Beautiful Abiola Okoya is the President of Ayodeji Akinwande Sickle Cell Foundation. 12th of June this year, marked a year that her 24 year old son passed. He had a crisis. He was a Sickle Cell patient. She launched his foundation on June 12 this month, to mark his 1st year memorial service.
In this interview, she speaks on how she lost her son and the need for early treatment of Sickle Cell Disease (SCD), as a way to increase the chances of survival for victims of the ailment. Below are excerpts of the interview.
How have you coped with the loss of your son, a year after?
It has not been easy. But I have been able to cope, only by the grace of God Almighty. It is only God that gives you strength at such a time and He also sends people of goodwill to surround you at such a moment of grief.
What is your advice to parents with kids suffering from sickle cell challenges?
You must be actively involved. Ensure you go for the appointments with your child’s doctor. Your child should promptly take all prescribed medicines. Parents should follow up with any recommended specialists to check for complications. The child should be helped to avoid pain crisis triggers, such as extreme temperatures or stress.
It has been a year since you lost your son, Ayodeji Akinwande. How has it been with you?
It’s just been by the mercies of God Almighty! Losing a child is a sorrowful thing. Only God Almighty can comfort you!
How old was he when he died?
He was 24 years old. He died on June 12, 2020.
What happened to him?
He had Sickle Cell Disease (SCD).
When did you discover that he was a Sickle Cell Disease carrier?
When he was 3 years old.
What were the steps you took upon discovering that he had sickle cell disease?
We began the treatment immediately, but it was a long and tortuous journey, especially seeing him in pain, as a result of the crisis.
Would you consider his status an act of negligence from you his parents, being his dad and mum?
Oh yes. I strongly admit. I want others to learn from my experience and invariably hope my experience will help save the lives of yet-to-be-born babies worldwide by teaching couples to embrace prenatal medical tests.
Were there assurances from doctors that your son was going to survive the disease?
The truth of the matter is that sickle cell disease can only be managed for as long as the patient can endure, and suffer the crises. There are certain rigorous activities that SCD patients must not indulge in. These activities can trigger a crisis for the sickle cell carrier. Doctors only try their best.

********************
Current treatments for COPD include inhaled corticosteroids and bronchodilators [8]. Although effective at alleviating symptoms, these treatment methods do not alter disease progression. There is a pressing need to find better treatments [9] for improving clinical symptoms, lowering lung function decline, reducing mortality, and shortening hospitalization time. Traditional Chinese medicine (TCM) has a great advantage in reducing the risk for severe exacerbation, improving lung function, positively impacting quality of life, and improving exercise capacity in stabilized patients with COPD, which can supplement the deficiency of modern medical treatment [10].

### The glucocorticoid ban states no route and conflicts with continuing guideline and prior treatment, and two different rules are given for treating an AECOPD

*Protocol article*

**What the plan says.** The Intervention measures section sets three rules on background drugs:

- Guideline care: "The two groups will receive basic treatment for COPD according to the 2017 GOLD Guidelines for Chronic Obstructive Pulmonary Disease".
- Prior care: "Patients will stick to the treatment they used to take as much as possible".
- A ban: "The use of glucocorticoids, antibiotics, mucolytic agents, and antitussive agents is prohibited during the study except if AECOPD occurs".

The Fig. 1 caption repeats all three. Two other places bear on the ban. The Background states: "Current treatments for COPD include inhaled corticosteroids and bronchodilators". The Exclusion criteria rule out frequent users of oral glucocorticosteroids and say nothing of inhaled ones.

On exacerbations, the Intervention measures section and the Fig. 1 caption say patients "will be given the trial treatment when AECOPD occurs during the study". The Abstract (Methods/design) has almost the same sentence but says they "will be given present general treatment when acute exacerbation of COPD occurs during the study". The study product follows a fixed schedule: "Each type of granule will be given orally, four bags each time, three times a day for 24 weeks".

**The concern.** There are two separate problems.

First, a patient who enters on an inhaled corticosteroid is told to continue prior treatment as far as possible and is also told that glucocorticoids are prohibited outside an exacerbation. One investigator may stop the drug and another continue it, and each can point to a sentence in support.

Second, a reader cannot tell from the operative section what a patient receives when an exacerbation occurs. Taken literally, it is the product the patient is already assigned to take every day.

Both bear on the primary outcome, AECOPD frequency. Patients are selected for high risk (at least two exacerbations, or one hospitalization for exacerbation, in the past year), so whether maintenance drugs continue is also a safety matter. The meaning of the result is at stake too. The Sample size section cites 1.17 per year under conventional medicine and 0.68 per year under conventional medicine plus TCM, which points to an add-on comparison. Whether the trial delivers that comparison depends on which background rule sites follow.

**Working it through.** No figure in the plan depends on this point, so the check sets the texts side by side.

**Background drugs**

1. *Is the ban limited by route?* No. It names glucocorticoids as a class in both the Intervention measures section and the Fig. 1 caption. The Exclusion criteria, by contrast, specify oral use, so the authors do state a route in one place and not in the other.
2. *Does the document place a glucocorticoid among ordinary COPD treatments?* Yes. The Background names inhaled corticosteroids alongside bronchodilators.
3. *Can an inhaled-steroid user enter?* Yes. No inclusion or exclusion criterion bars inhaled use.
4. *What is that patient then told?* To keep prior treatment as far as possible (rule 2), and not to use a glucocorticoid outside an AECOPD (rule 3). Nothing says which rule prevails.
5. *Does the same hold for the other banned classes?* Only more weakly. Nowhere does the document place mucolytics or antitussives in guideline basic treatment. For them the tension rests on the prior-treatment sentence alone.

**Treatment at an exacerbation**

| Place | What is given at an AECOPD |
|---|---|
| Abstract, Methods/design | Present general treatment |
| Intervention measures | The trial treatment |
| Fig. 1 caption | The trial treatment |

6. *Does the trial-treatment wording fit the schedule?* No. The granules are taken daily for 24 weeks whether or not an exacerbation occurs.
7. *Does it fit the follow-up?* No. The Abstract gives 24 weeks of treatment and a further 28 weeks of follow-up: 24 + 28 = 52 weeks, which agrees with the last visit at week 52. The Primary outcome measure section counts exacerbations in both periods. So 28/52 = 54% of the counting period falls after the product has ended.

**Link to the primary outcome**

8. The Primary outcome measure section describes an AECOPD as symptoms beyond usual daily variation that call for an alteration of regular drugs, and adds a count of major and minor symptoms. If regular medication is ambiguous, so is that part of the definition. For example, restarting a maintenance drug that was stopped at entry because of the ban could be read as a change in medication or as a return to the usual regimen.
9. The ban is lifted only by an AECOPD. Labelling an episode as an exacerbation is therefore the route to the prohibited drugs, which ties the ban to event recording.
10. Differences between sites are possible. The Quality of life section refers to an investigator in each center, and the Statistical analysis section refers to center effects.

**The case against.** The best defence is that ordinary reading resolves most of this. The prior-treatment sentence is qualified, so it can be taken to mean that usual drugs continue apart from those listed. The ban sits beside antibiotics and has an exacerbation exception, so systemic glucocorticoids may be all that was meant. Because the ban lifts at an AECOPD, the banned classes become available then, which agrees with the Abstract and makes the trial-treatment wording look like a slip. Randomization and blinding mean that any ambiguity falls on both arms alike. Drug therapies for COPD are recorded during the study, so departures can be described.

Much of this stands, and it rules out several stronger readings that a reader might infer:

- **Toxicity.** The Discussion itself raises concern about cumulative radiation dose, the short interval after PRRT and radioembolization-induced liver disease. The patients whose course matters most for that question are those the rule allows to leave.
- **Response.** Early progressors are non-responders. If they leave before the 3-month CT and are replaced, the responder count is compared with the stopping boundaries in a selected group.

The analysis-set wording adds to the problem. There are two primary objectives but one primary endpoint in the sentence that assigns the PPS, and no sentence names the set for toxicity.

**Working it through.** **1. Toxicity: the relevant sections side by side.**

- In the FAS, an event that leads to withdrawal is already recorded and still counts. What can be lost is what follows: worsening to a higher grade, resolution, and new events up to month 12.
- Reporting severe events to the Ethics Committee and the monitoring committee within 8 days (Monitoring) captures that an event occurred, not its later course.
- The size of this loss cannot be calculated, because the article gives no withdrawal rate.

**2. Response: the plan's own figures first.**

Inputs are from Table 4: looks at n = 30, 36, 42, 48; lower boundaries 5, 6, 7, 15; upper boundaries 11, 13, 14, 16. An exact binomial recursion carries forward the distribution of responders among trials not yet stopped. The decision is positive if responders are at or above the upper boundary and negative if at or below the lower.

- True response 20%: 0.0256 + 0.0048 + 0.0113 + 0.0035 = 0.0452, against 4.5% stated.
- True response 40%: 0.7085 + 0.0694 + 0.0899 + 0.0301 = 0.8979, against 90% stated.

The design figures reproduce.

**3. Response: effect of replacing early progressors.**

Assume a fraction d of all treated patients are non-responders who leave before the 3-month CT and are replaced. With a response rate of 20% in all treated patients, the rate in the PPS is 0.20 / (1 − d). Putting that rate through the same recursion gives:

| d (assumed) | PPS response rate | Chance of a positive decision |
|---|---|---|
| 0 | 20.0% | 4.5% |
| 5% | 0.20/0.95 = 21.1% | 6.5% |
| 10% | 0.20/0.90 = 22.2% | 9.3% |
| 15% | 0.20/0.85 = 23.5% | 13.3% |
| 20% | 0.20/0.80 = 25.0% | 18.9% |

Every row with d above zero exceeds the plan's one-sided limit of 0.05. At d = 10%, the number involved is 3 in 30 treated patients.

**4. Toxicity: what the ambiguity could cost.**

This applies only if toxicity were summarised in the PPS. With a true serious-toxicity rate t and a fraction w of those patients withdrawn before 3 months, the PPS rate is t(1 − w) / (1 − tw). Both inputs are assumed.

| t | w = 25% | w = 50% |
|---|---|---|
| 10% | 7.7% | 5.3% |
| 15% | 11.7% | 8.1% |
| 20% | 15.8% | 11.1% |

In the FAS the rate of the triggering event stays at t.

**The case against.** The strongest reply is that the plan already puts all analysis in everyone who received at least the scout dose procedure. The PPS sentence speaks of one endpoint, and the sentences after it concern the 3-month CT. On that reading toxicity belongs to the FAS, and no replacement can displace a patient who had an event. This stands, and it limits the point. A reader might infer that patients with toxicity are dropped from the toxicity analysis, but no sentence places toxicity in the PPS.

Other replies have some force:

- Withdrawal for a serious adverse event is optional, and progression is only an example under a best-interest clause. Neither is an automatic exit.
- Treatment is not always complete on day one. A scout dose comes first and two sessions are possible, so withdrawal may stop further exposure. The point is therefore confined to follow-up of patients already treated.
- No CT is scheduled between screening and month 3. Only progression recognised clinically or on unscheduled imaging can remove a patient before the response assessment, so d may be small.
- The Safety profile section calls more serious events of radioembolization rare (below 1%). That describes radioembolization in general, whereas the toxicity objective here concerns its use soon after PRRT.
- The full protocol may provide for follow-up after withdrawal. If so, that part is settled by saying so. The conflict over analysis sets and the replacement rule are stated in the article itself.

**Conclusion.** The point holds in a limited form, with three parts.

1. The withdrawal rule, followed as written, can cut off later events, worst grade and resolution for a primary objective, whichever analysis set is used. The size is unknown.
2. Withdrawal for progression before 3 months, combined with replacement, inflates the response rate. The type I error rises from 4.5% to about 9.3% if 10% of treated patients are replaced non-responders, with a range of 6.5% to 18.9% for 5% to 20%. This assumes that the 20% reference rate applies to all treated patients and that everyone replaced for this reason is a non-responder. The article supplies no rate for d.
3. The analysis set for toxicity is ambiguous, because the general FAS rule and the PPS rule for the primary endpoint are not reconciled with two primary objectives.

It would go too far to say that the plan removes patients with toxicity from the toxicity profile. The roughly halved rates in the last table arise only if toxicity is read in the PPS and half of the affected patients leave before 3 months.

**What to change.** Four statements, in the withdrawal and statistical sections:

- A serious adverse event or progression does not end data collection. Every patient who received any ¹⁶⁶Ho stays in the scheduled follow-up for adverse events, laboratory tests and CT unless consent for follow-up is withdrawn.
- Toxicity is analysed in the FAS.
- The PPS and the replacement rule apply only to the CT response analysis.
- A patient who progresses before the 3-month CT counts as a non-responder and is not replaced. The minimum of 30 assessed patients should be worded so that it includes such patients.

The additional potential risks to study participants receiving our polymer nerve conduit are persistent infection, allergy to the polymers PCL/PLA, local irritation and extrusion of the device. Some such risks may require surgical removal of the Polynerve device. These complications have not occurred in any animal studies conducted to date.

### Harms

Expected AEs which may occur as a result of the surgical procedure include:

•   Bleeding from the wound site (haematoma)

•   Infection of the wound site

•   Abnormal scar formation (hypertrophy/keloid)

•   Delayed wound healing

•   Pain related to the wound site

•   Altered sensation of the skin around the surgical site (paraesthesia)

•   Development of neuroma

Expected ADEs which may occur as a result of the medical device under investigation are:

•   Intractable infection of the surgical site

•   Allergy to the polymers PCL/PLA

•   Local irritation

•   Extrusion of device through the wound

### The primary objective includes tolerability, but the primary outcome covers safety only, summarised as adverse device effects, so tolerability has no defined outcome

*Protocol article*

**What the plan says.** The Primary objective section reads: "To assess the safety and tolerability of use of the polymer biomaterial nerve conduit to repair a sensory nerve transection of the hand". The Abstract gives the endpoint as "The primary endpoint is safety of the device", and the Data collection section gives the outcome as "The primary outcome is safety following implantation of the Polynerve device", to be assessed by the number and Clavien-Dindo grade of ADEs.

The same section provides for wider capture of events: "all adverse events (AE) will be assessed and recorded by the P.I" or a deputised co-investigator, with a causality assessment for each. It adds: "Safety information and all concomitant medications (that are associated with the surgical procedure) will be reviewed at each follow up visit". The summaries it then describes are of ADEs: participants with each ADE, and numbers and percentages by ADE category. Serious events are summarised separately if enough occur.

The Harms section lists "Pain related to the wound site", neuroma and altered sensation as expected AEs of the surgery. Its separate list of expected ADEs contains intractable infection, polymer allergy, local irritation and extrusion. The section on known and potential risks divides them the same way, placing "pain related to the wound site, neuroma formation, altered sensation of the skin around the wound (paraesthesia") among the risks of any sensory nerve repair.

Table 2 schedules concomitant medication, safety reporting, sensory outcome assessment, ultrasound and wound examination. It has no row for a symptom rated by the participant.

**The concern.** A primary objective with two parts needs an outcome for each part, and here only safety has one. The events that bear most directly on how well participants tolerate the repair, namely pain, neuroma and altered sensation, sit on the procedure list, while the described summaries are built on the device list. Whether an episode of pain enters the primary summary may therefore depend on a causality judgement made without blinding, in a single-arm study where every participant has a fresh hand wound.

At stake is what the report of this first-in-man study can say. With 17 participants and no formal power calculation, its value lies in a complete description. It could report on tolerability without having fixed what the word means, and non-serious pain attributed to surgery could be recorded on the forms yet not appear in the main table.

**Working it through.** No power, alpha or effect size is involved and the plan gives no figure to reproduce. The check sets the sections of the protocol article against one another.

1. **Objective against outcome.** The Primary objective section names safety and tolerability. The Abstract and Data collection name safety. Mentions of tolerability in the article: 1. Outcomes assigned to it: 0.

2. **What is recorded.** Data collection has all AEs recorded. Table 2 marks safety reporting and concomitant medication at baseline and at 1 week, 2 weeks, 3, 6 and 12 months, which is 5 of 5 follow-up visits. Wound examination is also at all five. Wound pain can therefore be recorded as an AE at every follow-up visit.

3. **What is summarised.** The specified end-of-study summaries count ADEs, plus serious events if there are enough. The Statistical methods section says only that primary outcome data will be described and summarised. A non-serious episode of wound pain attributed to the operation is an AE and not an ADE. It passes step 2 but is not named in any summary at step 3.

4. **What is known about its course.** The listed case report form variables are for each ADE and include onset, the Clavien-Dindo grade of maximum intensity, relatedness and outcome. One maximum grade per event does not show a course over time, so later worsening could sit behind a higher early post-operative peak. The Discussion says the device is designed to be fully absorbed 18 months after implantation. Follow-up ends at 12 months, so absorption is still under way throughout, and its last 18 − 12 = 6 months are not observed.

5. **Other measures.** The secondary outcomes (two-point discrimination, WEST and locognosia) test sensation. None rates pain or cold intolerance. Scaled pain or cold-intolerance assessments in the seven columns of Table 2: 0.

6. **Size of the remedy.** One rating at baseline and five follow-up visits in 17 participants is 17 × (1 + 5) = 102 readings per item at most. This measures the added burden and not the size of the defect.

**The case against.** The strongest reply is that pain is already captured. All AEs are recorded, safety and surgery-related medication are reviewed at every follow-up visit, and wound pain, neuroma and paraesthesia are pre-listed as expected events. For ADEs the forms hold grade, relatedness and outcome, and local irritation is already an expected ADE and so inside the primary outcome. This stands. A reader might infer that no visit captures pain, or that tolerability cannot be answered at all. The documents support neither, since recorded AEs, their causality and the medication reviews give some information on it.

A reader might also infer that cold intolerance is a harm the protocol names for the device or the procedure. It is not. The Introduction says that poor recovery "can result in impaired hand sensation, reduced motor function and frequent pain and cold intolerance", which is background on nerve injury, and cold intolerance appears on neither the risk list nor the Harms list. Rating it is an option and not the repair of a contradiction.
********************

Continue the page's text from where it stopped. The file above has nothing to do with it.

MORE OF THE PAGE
Is the treatment of Sickle Cell Disease expensive?
Oh yes. It is so expensive that it can actually deplete the financial fortunes of a family that has an SCD patient if care is not taken. The financial costs of managing an SCD patient cannot be quantified in the life span of the patient.
Does sickle cell get worse with age?
Yes! The disease worsens over time. You can only prevent complications and lengthen the lives of those who have this condition via certain treatments.
What will be your advice for people who are planning to get married and have children?
People should go for medical tests before starting a family. For example in advanced nations like the United Kingdom (UK), health professionals encourage awareness of sickle cell traits and early testing. The import of having these tests before having babies is that you will know whether or not there is a possibility that your babies could inherit SCD. This is very, very important.
What about babies already born?
You see, in the United Kingdom all newborn babies are offered a bloodspot test at five-eight days after birth. The test is considered very important because early treatment makes a difference. For babies, symptoms of SCD start manifesting from around age three months, and treatment should actually begin by the time that baby is three months old.
You recently set up the Ayodeji Akinwande Sickle Cell Foundation which is a Non-Governmental Organisation. What are the objectives of the NGO?
The Foundation is named after my late son as a non-profit organisation to create awareness about sickle cell disease (SCD), promote and support the physical, social, and emotional well-being of children and people living with sickle cell disease, to create partnerships and collaborations with key stakeholders in the health sector, also to advocate for people living with SCD. We look forth to supporting healthcare professionals and community health workers on sickle cell disease management, and how they can properly care for sickle cell disease patients. Luckily, I have a very good administrator who is running the affairs of the Foundation.
What about funding the Foundation?
We shall establish series of fundraising activities that will fund the expanding programs of the Foundation in collaboration with funding partners and donors who are compassionate and have goodwill towards sickle cell disease carriers.
You must be missing your son a lot?
He was such a jovial boy. He was nice to all who came around him, and he gave his best in supporting all those he could. He would always assist me in sorting out things I did not have the time to do for myself. I miss him a lot.